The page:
While the concept of transcendental numbers is fairly abstract, most numbers, real or complex, are categorized as transcendental. In 1850, Joseph Liouville discovered the Liouville constant, which was the first example to prove the existence of transcendental numbers. Due to the fact that it cannot be represented as a fraction, nor is it the root of any polynomial equation, this number became very integral in the evolution of the definition of transcendence. The constant is expressed by the function L=k=1?€10-k!, and is defined as 0.110001000000 where there is the digit ‘1’ in each decimal place corresponding with k! and the digit ‘0’ in any other position. This shows that the constant has no end and is therefore transcendental. Another common example of a transcendental number is Euler’s number (see figure 1). Found using the equation e=n?€(1+1n)n, and written as 1+1+12(1+13(1+14(1+15(1+…)))) in expanded form, e is useful in that it is the only number whose natural logarithm is equal to one, (ln(e) = 1). In 1932, German mathematician Kurt Mahler separated transcendental numbers into three categories, S, T, and U. He established these groups at a polynomial value at the complex number x, with a maximum degree n, and a positive integer maximum height H, with m(x,n,H) being the minimum nonzero absolute value of the polynomial at x. Using the equations: (x,n,H)=-log m(x,n,H)n log(H, (x,n)=H?€sup (x,n,H), and (x)=n?€sup (x,n), Mahler defined U as an infinite complex number, S as a number with a bounded ????(x,n) and finite ????(x), and T as a number where ????(x,n) is finite but unbounded, which only occurs when ????(x) is 0 . This means that although Liouville numbers all belong under the U category, a vast majority of complex numbers belong to set S. Using this classification system, Mahler was able to prove that the exponential function e can be used to create an S number using all nonzero algebraic numbers, and in addition shows that ???? is transcendental but is not a U number. A similar classification method is Koksma’s equivalent classification, where Koksma chose to divide transcendental numbers into three groups, S*, T*, and U*, but also chose to create a class representing the algebraic numbers, A*. However, the equations used to categorize S*, T*, and U* use the variables x, n, and H similarly, but add in the algebraic number of a finite set a. The categories are defined by *(x,n)=H?€sup *(x,n,H) and |x-a|=H-n*(x,H,n)-1. If *(x,n) is bounded and does not converge at 0, x is an S* number, when *(x,n) is unbounded and finite, x is an T* number, when *(x,n) is infinite, x is an U* number, and when *(x,n) converges at 0, x is an A* number.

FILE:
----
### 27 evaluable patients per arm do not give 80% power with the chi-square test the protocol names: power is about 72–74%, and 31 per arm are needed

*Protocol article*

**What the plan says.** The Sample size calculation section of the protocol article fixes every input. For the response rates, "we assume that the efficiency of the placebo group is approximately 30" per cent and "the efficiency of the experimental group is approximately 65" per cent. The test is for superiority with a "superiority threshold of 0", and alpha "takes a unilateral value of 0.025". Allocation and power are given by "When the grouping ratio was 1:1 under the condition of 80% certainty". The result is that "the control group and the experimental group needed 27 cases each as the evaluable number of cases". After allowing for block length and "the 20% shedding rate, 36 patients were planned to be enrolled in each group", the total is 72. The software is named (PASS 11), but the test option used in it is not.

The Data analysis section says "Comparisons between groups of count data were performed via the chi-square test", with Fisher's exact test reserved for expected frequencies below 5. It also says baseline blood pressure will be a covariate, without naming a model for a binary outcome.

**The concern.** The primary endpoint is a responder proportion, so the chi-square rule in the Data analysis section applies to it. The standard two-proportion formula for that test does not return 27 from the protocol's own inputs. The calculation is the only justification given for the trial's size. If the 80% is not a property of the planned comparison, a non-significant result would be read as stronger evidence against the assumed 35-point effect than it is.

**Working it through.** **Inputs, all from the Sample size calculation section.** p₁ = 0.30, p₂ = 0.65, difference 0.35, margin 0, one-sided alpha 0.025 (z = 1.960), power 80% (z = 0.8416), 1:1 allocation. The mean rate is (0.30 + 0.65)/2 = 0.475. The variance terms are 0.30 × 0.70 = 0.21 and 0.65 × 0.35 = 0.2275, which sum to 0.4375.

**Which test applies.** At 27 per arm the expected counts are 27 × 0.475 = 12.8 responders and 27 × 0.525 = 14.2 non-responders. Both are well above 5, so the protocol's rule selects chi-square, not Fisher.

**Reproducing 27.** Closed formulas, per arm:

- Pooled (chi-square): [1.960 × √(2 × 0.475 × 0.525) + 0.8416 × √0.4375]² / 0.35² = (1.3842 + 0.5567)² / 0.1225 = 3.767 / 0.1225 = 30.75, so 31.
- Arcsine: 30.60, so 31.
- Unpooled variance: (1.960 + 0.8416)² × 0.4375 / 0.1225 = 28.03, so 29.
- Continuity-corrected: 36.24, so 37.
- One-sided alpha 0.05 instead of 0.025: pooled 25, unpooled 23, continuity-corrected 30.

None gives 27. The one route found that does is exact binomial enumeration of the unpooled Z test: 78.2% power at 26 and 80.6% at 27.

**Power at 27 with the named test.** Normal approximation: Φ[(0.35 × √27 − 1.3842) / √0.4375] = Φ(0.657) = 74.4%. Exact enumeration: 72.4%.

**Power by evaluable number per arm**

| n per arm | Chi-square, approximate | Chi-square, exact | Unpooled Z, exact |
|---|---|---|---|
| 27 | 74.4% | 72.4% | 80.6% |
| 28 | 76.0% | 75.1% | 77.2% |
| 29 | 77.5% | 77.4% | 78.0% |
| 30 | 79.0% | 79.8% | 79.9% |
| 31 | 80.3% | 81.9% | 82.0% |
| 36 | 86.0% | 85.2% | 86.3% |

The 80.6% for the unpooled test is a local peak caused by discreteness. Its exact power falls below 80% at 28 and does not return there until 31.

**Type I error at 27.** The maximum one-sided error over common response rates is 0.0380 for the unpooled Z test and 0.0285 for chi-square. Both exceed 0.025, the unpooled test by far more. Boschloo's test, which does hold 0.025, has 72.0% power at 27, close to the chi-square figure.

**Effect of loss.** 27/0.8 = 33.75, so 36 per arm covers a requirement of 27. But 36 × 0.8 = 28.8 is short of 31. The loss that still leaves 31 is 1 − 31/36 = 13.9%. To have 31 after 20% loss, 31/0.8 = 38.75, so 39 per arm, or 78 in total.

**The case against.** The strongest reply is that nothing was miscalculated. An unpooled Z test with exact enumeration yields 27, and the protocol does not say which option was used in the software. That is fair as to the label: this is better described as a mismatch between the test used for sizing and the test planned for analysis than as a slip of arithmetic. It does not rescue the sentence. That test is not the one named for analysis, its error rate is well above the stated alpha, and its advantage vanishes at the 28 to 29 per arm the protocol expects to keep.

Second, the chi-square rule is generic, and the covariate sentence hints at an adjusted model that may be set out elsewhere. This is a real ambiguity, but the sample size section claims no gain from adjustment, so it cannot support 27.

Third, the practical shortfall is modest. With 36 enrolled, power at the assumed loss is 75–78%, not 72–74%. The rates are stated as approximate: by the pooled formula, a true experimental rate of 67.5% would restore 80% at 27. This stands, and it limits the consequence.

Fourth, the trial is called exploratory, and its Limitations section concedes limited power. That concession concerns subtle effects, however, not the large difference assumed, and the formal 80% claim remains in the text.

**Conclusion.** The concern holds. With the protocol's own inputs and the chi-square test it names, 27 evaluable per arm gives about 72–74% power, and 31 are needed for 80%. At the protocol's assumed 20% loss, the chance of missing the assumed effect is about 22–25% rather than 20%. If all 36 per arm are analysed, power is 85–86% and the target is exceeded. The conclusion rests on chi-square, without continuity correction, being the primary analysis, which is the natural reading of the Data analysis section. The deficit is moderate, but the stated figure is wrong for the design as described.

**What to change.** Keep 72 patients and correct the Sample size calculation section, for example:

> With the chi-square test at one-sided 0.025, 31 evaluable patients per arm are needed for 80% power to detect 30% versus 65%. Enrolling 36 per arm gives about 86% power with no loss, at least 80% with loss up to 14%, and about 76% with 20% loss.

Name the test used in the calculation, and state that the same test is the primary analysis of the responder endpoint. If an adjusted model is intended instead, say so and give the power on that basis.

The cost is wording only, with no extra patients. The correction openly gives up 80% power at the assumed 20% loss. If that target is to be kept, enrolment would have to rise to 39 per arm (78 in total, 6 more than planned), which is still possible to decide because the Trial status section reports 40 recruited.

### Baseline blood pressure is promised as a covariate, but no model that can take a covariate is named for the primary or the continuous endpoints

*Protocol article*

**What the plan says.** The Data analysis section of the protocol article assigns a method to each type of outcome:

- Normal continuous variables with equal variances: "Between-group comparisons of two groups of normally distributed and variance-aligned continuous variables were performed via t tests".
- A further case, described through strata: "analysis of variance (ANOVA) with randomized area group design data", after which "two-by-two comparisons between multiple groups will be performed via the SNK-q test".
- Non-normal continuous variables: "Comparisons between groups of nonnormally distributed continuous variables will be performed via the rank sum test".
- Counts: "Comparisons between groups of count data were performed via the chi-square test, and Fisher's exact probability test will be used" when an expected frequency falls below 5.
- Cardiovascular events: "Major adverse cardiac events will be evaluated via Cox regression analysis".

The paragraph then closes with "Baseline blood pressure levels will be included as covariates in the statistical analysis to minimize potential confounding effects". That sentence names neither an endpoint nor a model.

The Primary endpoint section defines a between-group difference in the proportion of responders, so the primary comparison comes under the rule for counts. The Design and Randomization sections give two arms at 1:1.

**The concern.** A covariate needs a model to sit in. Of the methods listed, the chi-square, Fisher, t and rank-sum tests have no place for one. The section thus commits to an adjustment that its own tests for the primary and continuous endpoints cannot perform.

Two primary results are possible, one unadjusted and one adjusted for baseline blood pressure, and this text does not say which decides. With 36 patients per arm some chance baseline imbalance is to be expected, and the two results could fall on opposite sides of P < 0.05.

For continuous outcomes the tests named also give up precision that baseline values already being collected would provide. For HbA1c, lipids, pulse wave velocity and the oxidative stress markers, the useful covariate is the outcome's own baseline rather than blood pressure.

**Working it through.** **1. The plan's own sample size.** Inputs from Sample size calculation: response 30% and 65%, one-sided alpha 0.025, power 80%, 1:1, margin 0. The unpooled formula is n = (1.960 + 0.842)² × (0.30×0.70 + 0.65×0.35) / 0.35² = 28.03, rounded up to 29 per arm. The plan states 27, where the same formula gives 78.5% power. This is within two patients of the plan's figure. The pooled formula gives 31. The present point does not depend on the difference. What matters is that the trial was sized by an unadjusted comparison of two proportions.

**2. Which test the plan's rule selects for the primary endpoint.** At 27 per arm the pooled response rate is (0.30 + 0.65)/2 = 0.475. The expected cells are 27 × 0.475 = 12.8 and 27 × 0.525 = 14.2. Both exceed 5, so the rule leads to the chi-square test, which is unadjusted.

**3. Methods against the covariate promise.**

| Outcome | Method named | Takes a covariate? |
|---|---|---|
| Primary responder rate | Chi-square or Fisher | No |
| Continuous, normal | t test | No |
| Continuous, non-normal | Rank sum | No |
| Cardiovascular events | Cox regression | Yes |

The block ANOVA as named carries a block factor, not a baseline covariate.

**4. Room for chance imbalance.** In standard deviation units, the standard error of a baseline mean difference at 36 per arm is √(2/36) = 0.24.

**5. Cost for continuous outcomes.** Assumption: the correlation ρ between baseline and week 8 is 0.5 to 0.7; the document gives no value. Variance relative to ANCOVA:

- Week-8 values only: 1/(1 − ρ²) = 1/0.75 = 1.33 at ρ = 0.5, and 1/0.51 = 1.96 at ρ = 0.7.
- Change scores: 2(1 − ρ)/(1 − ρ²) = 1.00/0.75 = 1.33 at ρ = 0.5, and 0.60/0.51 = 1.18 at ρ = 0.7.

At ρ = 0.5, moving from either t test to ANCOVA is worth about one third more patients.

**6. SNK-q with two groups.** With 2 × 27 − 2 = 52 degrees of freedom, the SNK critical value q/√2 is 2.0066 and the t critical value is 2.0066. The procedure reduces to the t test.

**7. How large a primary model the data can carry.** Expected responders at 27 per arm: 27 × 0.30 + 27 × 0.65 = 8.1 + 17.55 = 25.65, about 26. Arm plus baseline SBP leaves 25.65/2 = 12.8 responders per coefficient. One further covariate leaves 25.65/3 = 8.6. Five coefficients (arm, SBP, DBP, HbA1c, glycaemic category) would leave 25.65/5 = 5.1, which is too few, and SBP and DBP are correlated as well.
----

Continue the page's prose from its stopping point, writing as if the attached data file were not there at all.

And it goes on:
Although there are theoretically infinite transcendental numbers, it is difficult to prove that a number is truly unable to be represented algebraically. The current prevailing way to prove transcendence is using the Lindemann-Weierstrass Theorem; in fact, this is the very formula that proved the transcendence of pi, ???? = 3.14159, and . The theorem states that the if a1, …, an are linearly-independent algebraic numbers over all rational numbers, meaning that a1, …, an are uncorrelated, then ea1, …,ean are also algebraically independent over all rational numbers. This proves not only that eais transcendental, for all rational numbers a, but also shows that ???? cannot be represented algebraically. Using Euler’s Identity, that ei+1=0, we arrive at the assumption that ei=(-1), where i represents the imaginary unit that satisfies i2=(-1) (see figure 2). However, if we were to assume that ???? is algebraic, that would imply that i???? is also algebraic. So after applying the Lindemann-Weierstrass theorem, we come to the contradiction that (-1) is transcendental. Thus ???? must be transcendental in nature. Another method used to prove transcendence is Baker’s theorem. To understand this principle we must first introduce the set of logarithms of nonzero algebraic numbers, L={C:eQ}.This shows that while ?» belongs to the set of all complex number, e is not rational. Similar to the Lindemann-Weierstrass theorem, Baker’s theorem states if 1,…,n are elements of L that are linearly independent for all rational numbers and all algebraic numbers are represented by 0,…,n, where not all ‘sare zero. Then we arrive at the function |0+11+…+nn|>H-C, where H represents the maximum heights of the’sand C is some computable nonzero number that depends on n, the number of ?»’s and the total degrees of ????’s (see figure 3). In other words, taking the absolute value of the sum of the products of many algebraic numbers, ????, and complex logarithmic numbers, ?», results in a transcendental number that is greater than H-C.The third proven method of showing transcendence is through the Gelfond-Schneider theorem. This statement is used to prove transcendence over a large classification of numbers. Originally theorized by Aleksandr Gelfond and Theodor Schneider, this principle states that for the algebraic numbers a and b, if a0, a1,and b is irrational, then all resulting values of ab are transcendental. This theorem led to two corollaries: Gelfond’s constant, e=23.1406… and the Gelfond-Schneider constant, 22=2.6651…, as well its square root, 22=1.6325…. Similar to this, the four exponential conjecture states that for two pairs of complex number x1,x2 and y1,y2 that are linearly independent over all rational numbers, then at least on of the following as transcendental:ex1y1,ex1y2.ex2y1,ex2y2. Although it has yet to be proven, the four exponentials conjecture is considered one of the strongest ideas relating to exponential functions using arithmetic values. In 1966, American mathematician Stephen Schanuel created a rule to generalize transcendental numbers further, known as Schanuel’s conjecture. The purpose of this theory was to find the degree of transcendence over certain field extensions of rational numbers. The conjecture states that if given n complex number z1,…,zn that are linearly independent over all rational numbers, the extension Q(z1,…,znez1,…,ezn) has a degree of transcendence of at least n over all rational numbers. This means that this theory ecompasses the Lindemann-Weierstrass theorem, in the event that z1,…,zn are all algebraic, Baker’s theorem, when z1,…,zn take the form exp(z1),…,exp(zn), and is also able to cover the unproven four exponentials conjecture and the Gelfond-Schneider theorem.